|Akivasha design by Paul Lee|
Conan and the Khojarans face their ultimate battle against the Stygian wizard Natohk this week in “Conan the Cimmerian” #13, the final chapter of the Dark Horse adaptation of Robert E. Howard's “Black Colossus.” But in the aftermath of this issue, written by Timothy Truman with art by Tomás Giorello, the following two episodes will be standalone issues functioning as in-series specials.
“Conan” #14 is co-written by Truman and his son Ben, with the elder Truman also co-illustrating with Joe Kubert. “Conan the Cimmerian” #14 will feature a split narrative, with Kubert's portion revealing Conan's adventures immediately following “Black Colossus,” the Robert E. Howard story adapted by Tim Truman, Tomás Giorello, and José Villarrubiain issues #8 to #13, while Truman will be exploring an episode from Conan's youth. After that, issue #15 finds Paul Lee coming aboard for a painted King Conan story.
“This issue #14 tale is in continuity with the issues in our regular 'Cimmerian' series,” series editor Philip Simon told CBR News. “Tim’s son Ben co-plotted this issue, which is called 'Home for the Hunt,' and Ben also co-plotted the 'Trophy' short story that Marian Churchland illustrated for MySpace Dark Horse Presents.”
On the story itself, Simon said that it’s a standalone issue, filling in some gaps in Howard's Conan chronology. “At the end of 'Black Colossus,' Conan’s getting along very well with Princess Yasmela of Khoraja, as you can see in the original story by Howard, and he’s basically shacked up with her in Khoraja’s royal palace in the intervening weeks between Dark Horse’s 'Black Colossus' adaptation and the next two shorter story arcs, which will be titled 'Free Companions' and then 'Kozaki,'” the editor explained. “This match -- or coupling -- isn’t a good fit for either Conan or Yasmela, as we’ll see, and Conan gets into some trouble on palace grounds. Joe’s providing pages for the 'bookend' portions of 'Cimmerian' #14, which feature Conan, and he’s overseeing lettering and coloring for the entire issue, spearheading the effort with his Tell-A-Graphics branch of the Kubert School. Joe’s assistant at the Kubert School, Pete Carlsson, has been a great help. He’s been indispensable, actually, in our production correspondences and weekly communications.”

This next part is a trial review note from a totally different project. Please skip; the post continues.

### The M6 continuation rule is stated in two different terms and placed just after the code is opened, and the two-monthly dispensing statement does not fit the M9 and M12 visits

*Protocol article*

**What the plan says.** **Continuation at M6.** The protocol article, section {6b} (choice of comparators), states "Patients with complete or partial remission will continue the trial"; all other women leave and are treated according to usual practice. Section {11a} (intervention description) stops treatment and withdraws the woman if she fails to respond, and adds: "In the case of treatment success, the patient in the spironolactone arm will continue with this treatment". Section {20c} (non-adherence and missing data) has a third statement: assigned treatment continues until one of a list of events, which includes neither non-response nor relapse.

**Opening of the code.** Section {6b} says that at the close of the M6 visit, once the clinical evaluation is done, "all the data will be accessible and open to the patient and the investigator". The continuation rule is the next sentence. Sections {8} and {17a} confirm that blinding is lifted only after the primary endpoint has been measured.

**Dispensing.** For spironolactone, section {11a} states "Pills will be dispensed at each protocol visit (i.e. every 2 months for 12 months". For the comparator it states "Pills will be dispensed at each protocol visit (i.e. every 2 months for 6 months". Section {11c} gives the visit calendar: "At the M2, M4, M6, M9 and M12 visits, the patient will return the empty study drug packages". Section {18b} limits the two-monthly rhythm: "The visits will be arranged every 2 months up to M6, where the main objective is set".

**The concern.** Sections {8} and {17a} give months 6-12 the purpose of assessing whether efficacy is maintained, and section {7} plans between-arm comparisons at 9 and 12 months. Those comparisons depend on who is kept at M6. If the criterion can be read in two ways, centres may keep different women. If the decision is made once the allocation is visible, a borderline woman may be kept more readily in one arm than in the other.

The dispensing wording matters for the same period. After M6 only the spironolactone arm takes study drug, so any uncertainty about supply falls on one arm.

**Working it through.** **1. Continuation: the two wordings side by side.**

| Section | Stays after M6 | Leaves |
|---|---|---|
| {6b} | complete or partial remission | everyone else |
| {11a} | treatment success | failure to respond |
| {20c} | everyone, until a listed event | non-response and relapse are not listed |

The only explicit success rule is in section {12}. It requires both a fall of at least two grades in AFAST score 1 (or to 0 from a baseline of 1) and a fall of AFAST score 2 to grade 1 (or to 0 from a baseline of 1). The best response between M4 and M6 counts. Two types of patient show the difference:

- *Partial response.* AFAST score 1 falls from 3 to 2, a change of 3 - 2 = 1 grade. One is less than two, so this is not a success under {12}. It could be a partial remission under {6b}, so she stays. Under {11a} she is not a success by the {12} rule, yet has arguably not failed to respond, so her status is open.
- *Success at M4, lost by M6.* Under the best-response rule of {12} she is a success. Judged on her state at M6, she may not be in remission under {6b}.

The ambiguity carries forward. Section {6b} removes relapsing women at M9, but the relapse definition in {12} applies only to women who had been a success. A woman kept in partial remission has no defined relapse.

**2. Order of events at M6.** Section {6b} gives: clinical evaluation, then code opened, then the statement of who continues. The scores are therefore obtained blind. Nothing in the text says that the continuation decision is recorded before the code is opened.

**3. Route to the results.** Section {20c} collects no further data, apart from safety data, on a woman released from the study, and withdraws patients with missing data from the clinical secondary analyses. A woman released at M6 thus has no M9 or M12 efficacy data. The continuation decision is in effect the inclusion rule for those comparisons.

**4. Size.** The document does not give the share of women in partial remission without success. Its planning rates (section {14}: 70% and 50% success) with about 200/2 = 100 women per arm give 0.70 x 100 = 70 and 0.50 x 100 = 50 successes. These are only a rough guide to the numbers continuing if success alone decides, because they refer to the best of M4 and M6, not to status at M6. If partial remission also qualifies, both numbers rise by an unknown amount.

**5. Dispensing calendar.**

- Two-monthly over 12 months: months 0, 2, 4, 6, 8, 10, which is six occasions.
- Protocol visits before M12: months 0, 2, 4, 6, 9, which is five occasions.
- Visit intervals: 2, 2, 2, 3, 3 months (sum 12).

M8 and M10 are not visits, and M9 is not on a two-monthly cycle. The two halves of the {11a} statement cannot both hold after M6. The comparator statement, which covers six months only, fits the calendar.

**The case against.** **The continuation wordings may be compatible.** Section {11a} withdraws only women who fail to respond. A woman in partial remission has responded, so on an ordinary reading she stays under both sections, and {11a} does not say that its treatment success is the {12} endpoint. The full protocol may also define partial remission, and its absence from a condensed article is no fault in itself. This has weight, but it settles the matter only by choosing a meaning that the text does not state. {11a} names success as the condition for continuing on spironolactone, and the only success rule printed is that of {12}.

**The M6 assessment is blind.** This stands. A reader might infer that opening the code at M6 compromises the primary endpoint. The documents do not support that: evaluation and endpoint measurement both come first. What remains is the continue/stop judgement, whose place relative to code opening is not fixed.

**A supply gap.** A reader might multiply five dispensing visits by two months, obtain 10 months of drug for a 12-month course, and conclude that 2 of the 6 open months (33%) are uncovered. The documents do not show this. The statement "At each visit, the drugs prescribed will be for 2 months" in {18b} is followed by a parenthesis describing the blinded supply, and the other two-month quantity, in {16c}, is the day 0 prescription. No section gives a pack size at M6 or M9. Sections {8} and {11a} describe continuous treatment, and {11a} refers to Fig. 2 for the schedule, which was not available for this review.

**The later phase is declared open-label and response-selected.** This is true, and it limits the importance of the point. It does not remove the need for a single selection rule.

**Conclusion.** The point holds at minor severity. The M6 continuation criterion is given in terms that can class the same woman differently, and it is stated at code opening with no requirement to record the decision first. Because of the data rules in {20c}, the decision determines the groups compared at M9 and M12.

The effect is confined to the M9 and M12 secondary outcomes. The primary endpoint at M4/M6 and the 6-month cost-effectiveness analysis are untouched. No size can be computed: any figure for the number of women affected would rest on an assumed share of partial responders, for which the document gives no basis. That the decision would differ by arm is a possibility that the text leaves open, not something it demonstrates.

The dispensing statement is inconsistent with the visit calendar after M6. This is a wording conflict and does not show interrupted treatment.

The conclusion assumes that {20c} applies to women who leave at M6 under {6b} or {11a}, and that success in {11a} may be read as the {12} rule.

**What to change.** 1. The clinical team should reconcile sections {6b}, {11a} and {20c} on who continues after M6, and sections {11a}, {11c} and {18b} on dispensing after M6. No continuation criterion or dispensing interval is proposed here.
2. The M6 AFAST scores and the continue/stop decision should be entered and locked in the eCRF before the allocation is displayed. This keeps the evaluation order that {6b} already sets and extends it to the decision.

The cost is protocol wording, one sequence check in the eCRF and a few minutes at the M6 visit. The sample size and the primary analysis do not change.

|"Conan the Cimmerian" #15 layout by Paul Lee|
Simon continued, “Mr. Kubert’s section of 'Cimmerian' #14 delivers a nice action sequence that harkens back to his best 'Tarzan' work from the 1970s -- some nice pages that show just how well Joe can illustrate the human form in motion, and he has a very exotic, sexy take on Yasmela that I love. Joe and I first worked together on Dark Horse’s 'Tarzan: The Joe Kubert Years' archival volumes, speaking of Tarzan. What’s really special about that 'Tarzan' archival series is that Joe provided coloring notes to 'revamp' his own pages, and he shared some thumbnail and pencil pages to add to our last volume—things he rarely shares. I’ve talked Joe into sharing some pencil pages for the inevitable collection that will include this Conan story, and I hope to have a special thing or two to add to our 'Cimmerian' #14 one-shot issue’s letters column.”
Kubert became interested in working on “Conan” after working on a Robert E. Howard cover triptych for Dark Horse's launch of the current “Conan the Cimmerian” series, “Solomon Kane,” and “Kull the Conquereror.” “After working with Joe on an as-yet-unannounced project, he actually offered to do some sequential 'Conan' pages for our ongoing series. You can’t imagine what a phone call that was for an editor to take!” Simon recalled. “Tim and I jumped at the chance to fit Joe into the series. Joe couldn’t commit to a full issue, so Tim worked out a sequence with him in mind and decided to use it as a framing sequence, after corresponding with Joe. Tim will be drawing the central portion of this 'Cimmerian' #14 issue. Joe’s bit takes place in Khoraja, with Conan feeling quite out of place in the middle of Yasmela’s pampered pageantry, and Tim’s section takes us back to Cimmeria, right after Conan wonders what his mother and his people are doing there in the wilds of the north.